For decades, cell biologists have wondered just how the dividing cell keeps track of its genetic charges. Now a convergence of research in yeast genetics, cell biology, and biochemistry suggests an answer: Molecular nannies called kinetochores keep a sharp eye on the chromosomes' status. These specialized bits of DNA and protein were already known to have a mechanical role in cell division. They attach the duplicated chromosomes to the fibers of the mitotic spindle, which eventually pulls the chromosomes apart. But the new work, some of which was presented last month at the annual meeting of the American Society for Cell Biology in Washington, suggests that the kinetochores are far more than just anchors for the spindle fibers. “The kinetochore is very active in both the mechanics and the control of chromosome movement,” says Richard McIntosh, a cell biologist at the University of Colorado, Boulder.

    Acting in conjunction with a handful of proteins that tie them to the spindle fibers, the kinetochores make sure that the chromosomes are not pulled apart until every one of them is lined up and attached to the spindle. Kinetochores that have not yet hooked up to the spindle fibers apparently release a protein signal that works with other proteins to put the brakes on cell division. But when the spindle attaches, a protein involved in that linkage somehow disables the wait signal, thereby releasing the brakes on mitosis.

    The work is intriguing, says Don Cleveland, a cell biologist at the University of California, San Diego (UCSD), because it adds to recent evidence that the cytoskeleton—the cables, struts, and anchor points inside the cell—doesn't just carry out orders issued elsewhere in the cell. Instead, it is an integral part of the cell's command structure, generating signals of its own. In this case, says Cleveland, “[the work] links the cytoskeleton to the continuation of the cell cycle.”

    Understanding that connection can in turn reveal how the cell cycle goes awry. Errors in chromosome separation can lead to aneuploidy—daughter cells with too many or too few chromosomes—which underlies disorders such as Down syndrome and may play a role in aggressive cancer by causing cells to “go genetically crazy,” says McIntosh. “Aneuploidy is a fairly important problem.”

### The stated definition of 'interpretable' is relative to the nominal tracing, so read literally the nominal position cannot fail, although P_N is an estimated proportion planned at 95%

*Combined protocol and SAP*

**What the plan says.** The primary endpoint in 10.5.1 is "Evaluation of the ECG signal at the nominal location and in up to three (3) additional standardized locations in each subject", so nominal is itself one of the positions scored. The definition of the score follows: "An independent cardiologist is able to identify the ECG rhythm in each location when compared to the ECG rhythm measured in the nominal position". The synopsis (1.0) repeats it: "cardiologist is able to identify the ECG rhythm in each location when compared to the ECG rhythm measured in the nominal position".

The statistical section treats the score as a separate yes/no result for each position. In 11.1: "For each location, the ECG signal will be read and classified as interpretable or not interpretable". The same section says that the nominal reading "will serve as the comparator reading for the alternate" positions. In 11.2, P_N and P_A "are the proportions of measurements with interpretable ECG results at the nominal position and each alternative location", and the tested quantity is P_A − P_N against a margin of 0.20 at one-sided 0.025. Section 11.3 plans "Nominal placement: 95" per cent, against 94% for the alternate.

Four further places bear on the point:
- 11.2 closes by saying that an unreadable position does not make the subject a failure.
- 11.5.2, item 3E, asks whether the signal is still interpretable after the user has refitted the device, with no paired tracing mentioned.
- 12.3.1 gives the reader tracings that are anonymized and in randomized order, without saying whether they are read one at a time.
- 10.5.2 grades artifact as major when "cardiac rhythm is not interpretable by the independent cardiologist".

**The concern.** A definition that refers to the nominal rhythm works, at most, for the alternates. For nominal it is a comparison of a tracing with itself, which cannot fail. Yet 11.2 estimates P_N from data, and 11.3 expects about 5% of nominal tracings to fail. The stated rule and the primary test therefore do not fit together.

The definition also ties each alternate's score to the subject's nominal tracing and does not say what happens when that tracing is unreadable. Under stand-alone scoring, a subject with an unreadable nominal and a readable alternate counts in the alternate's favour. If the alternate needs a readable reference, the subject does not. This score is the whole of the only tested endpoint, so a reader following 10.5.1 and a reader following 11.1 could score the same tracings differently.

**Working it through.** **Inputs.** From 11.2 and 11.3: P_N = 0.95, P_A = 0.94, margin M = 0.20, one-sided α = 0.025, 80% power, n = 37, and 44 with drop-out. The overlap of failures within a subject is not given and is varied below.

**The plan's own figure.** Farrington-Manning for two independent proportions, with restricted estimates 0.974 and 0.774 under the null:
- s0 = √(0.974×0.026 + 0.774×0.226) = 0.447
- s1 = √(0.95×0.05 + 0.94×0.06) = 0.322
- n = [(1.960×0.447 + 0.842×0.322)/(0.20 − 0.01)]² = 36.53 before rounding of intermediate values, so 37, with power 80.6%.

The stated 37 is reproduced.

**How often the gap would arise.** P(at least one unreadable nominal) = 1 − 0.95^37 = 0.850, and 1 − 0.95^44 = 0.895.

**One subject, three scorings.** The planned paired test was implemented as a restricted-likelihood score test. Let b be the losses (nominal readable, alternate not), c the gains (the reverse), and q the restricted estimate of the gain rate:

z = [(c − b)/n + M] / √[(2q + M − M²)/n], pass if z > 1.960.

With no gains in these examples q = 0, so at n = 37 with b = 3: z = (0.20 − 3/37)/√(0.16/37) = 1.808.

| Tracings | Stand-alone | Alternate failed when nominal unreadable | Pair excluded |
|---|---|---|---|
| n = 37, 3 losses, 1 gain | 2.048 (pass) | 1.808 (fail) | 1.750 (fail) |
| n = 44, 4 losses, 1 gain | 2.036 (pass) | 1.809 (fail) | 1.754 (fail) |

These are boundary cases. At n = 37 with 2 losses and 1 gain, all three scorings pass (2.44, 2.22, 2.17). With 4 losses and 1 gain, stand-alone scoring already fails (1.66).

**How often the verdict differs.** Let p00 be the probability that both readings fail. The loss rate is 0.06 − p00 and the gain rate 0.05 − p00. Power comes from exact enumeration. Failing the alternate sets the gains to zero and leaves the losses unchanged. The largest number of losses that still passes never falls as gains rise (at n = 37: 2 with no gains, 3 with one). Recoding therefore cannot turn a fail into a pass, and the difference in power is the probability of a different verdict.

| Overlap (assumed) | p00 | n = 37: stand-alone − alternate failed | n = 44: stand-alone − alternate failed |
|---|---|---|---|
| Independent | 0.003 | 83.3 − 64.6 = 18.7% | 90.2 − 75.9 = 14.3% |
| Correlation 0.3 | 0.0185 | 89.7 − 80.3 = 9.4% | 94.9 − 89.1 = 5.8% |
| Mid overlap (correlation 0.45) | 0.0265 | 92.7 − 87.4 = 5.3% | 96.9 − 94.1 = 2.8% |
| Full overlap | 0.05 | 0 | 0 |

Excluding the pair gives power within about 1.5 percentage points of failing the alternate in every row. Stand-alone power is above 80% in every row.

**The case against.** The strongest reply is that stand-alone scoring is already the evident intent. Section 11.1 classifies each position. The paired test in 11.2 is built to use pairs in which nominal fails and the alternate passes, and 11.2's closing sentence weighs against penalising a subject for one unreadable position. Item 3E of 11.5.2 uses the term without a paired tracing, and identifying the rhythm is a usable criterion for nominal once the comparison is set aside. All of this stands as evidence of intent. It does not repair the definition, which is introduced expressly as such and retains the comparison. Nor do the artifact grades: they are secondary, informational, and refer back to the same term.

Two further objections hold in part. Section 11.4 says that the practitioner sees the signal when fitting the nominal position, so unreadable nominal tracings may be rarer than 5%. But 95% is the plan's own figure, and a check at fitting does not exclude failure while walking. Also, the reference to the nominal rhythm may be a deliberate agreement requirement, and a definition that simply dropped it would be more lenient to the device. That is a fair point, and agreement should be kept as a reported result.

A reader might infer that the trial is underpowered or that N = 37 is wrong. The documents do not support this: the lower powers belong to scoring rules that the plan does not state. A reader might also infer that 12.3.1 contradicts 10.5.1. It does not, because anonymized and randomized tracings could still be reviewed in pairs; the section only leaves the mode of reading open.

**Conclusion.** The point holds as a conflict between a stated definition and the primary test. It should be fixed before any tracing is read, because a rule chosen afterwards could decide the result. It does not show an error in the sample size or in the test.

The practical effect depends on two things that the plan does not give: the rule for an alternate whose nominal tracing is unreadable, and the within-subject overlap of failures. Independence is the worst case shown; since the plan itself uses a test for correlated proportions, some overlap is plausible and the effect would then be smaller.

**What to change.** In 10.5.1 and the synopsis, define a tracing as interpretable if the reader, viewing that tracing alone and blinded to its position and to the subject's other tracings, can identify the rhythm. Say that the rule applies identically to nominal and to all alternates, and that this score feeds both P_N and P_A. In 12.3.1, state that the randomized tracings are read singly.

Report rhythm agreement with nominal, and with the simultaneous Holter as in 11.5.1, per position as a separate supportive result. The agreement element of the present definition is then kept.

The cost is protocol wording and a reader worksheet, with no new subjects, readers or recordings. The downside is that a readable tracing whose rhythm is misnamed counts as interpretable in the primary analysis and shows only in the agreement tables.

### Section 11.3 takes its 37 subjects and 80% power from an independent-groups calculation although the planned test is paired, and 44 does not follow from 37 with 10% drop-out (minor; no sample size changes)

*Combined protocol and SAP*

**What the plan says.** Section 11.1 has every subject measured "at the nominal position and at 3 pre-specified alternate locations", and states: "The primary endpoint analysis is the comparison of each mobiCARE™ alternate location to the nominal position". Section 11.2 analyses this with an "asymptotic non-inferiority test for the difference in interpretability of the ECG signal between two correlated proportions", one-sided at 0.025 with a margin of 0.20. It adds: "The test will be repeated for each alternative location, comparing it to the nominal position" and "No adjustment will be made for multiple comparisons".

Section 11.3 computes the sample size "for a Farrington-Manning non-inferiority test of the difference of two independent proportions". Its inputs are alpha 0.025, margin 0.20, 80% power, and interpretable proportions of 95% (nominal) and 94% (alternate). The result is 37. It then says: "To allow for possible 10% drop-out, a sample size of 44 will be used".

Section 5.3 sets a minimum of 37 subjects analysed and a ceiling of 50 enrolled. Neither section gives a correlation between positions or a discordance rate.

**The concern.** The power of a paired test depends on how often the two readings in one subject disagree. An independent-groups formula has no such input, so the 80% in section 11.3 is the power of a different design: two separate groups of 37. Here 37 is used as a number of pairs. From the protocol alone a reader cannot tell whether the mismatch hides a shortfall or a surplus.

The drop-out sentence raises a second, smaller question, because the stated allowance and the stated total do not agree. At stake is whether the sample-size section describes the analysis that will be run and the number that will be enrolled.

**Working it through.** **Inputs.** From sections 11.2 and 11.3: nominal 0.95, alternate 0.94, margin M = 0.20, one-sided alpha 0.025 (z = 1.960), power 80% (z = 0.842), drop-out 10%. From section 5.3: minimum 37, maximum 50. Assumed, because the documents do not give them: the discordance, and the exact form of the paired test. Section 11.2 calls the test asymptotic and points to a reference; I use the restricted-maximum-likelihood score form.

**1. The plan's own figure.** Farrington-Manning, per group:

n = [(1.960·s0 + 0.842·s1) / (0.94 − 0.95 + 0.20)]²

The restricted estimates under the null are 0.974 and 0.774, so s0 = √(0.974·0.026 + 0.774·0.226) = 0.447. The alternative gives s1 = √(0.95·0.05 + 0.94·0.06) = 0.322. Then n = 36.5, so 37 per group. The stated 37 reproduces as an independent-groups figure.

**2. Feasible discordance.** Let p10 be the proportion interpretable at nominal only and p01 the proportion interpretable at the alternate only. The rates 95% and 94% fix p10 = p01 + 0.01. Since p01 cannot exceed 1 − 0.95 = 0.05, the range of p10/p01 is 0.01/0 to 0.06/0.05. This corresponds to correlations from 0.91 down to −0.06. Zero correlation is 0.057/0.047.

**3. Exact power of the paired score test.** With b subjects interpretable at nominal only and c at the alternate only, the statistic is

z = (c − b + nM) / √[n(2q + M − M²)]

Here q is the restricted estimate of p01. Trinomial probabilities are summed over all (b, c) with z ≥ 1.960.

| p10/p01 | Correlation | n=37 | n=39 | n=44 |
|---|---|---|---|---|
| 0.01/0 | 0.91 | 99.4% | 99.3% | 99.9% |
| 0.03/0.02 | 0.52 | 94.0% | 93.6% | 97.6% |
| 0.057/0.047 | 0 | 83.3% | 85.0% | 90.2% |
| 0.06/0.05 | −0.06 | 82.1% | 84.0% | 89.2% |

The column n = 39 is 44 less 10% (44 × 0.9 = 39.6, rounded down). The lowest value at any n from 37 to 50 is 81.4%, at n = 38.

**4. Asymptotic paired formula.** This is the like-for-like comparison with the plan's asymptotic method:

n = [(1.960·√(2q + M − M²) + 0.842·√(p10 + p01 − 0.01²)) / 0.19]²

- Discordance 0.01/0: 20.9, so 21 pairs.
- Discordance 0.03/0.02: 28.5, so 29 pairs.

The current view of kinetochore action began to solidify about 4 years ago when cell biologist Conly Rieder of the New York State Department of Health's Wadsworth Center in Albany decided to test a hypothesis that McIntosh had suggested a few years before. McIntosh wanted to explain why cell division does not occur until every one of the duplicated chromosomes lines up along the cell's midline and attaches to the spindle, which consists of filaments called microtubules that grow into the cell interior from the opposite ends of the cell. “The failure of a single chromosome to attach is sufficient to keep the cell cycle from going forward,” Cleveland says.

    Some researchers thought that this “checkpoint” in the cell cycle couldn't be released until each chromosome had attached to the spindle fibers and individually given its OK. But McIntosh suggested that it would be simpler if unconnected kinetochores simply gave off a “wait” signal that was somehow silenced by spindle attachment. Although the idea was well received, Rieder worried that no one had demonstrated that there really was such a delay or that it was tied to the kinetochores.

    To try to find out, Rieder and his colleagues filmed more than 100 cells as they divided. They found the predicted delay. While the time it took for the chromosomes to line up varied, they always separated 20 minutes after the last one was in position. What's more, Rieder's results indicated that unattached kinetochores are the source of the wait signal: If he destroyed the last unattached kinetochore with a laser, the cell proceeded to divide as if that chromosome pair were already in line. At Duke University in Durham, North Carolina, Bruce Nicklas, by mechanically manipulating chromosome pairs, also showed that waiting is an essential part of the cell cycle. “That led to the universal idea that the action is at the kinetochore,” says Andrew Murray, a cell biologist at the University of California, San Francisco.